January 6, 2011
By: Joe Siegel/TRT Reporter
Researchers at Boston’s Brigham and Women’s Hospital are recruiting HIV negative male-to-female transgender persons (ages 18-50) who have sex with men to participate in a vaccine trial to determine the effectiveness of an HIV vaccine. All participants will receive confidential HIV counseling and testing at no cost.
Dr. Lindsey Baden, principal investigator of HIV vaccine studies, said that HIV “is one of the biggest problems of our generation.”
Estimated HIV infection rates among specific transgender populations range from 14 to 69 percent; according to several transgender HIV/AIDS needs assessments and sexual risk behaviors studies.
Baden notes transgenders are a “vulnerable and at risk population,” explaining the My “T” Matters campaign is an effort to encourage the transgender community to participate in this very important research.
This HIV vaccine study nationwide has enrolled almost 700 people. The response locally has been very favorable, according to Baden.
“We do education about HIV and HIV prevention,” Baden said. “That’s something which we are very committed to and want to do what we can to engage the community, particularly the communities that have higher rates of infection because they’re the ones that need the interaction the most.”
In the past 15 years, more than 30,000 volunteers have enrolled in HIV vaccine studies worldwide. Brigham and Women’s Hospital receives funding from the National Institutes of Health for this research.
Many HIV studies have been conducted at Brigham and Women’s, as well as affiliated hospitals such as Beth Israel Deaconess, Harvard Medical School and Fenway Community Health. Participants are healthy volunteers who are at low risk of contracting HIV.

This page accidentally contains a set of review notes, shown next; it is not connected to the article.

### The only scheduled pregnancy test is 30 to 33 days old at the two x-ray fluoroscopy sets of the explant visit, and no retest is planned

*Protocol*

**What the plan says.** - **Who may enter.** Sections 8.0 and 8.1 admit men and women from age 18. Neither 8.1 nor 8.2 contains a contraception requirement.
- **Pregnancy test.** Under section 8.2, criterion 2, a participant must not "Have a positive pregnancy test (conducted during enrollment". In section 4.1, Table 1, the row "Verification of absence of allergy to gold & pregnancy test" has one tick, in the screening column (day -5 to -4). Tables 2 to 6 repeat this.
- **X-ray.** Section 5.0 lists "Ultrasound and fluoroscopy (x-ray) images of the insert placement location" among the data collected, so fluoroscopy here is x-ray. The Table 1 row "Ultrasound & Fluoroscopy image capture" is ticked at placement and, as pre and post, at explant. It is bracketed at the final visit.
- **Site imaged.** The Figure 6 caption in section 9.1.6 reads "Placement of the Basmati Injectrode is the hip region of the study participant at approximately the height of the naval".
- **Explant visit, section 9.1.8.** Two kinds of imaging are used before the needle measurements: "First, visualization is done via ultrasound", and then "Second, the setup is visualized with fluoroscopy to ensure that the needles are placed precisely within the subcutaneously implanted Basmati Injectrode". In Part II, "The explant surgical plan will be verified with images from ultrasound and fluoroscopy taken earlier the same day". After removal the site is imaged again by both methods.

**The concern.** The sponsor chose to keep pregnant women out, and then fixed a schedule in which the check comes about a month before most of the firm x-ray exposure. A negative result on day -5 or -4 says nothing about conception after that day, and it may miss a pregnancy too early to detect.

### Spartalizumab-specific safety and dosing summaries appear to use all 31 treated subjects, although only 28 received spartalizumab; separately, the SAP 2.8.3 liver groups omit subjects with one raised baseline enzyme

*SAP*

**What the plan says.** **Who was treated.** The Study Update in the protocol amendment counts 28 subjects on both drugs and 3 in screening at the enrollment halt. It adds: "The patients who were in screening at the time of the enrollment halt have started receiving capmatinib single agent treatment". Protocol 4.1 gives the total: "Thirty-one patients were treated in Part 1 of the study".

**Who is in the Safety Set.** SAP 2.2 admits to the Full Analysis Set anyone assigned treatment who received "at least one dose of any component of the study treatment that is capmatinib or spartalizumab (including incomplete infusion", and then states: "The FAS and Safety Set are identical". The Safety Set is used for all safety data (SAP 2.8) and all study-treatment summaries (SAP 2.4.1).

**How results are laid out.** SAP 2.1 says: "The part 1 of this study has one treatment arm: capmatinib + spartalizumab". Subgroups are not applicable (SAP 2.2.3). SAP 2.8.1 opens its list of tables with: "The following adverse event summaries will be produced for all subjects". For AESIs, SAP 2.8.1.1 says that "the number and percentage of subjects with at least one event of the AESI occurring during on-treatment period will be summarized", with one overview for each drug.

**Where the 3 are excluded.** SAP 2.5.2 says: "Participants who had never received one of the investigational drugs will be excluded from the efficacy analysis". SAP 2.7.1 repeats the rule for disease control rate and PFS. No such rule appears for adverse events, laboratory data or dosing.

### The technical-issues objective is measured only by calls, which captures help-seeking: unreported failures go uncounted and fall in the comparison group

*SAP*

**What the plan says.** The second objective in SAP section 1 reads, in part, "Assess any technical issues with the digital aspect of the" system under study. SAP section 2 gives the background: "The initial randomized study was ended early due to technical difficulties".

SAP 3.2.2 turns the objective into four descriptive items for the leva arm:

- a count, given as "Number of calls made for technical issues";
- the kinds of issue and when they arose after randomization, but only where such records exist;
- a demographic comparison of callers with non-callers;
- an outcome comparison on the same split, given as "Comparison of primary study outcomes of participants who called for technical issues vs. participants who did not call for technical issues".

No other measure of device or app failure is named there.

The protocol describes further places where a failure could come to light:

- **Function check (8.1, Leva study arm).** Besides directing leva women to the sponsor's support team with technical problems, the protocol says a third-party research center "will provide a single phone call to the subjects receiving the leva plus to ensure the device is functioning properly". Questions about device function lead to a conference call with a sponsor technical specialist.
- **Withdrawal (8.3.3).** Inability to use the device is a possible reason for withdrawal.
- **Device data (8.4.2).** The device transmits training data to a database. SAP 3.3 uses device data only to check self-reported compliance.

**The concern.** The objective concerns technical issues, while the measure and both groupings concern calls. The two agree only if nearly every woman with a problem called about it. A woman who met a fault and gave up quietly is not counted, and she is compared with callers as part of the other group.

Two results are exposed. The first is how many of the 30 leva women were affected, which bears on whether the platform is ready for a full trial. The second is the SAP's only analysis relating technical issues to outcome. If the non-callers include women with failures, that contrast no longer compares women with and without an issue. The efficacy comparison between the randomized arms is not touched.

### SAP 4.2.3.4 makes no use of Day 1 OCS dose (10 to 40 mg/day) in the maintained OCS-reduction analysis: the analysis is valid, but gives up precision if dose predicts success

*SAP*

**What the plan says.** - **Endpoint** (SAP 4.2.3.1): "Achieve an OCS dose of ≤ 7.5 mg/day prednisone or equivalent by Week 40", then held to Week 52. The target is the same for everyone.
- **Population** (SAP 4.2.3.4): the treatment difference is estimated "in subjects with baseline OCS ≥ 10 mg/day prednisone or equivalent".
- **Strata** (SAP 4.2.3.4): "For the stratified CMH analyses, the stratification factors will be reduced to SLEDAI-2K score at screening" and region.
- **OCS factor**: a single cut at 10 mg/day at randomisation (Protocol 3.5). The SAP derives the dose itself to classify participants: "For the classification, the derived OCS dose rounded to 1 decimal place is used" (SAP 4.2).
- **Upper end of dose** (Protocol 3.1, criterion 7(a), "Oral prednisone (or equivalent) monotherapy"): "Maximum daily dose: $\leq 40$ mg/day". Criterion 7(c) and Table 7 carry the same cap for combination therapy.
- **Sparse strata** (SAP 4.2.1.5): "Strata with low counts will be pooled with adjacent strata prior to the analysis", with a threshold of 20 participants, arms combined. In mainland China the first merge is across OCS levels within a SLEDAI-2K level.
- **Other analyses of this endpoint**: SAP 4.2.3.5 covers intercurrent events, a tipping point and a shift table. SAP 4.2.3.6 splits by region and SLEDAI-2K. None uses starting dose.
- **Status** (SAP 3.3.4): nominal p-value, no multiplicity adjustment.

Baden said the studies have shown “very encouraging” results.
One of those is the HVTN 505 Study, which focuses on men who have sex with men (MSM) and transgender women who have sex with men. It is very important for transgender persons to be represented in these studies to ensure that as vaccines are developed they are effective in this population. This particular study will use a DNA prime/rAd5 boost vaccine regimen developed by the Vaccine Research Center at the National Institutes of Health (NIH). Parts of this vaccine regimen are similar to the vaccine used in Step and Phambili.
While this vaccine is not on the path to licensure and is not expected to prevent HIV infection, the results of HVTN 505 will help researchers to better understand and develop T-cell-based vaccines. The vaccine used in this study cannot cause HIV infection.
All participants will receive the best available prevention services, including risk reduction assessment and counseling, condoms, and access to local prevention services.
“I think if we can develop a vaccine to prevent HIV, it would be a really important advance and interest to all of us, particularly communities which are disproportionally affected by HIV,” Baden added.
To learn more about the HIV vaccine research studies being conducted at Brigham and Women’s Hospital, you can visit their Twitter page at www.twitter.com/mytmatters or call 617-525-7327 or email firstname.lastname@example.org.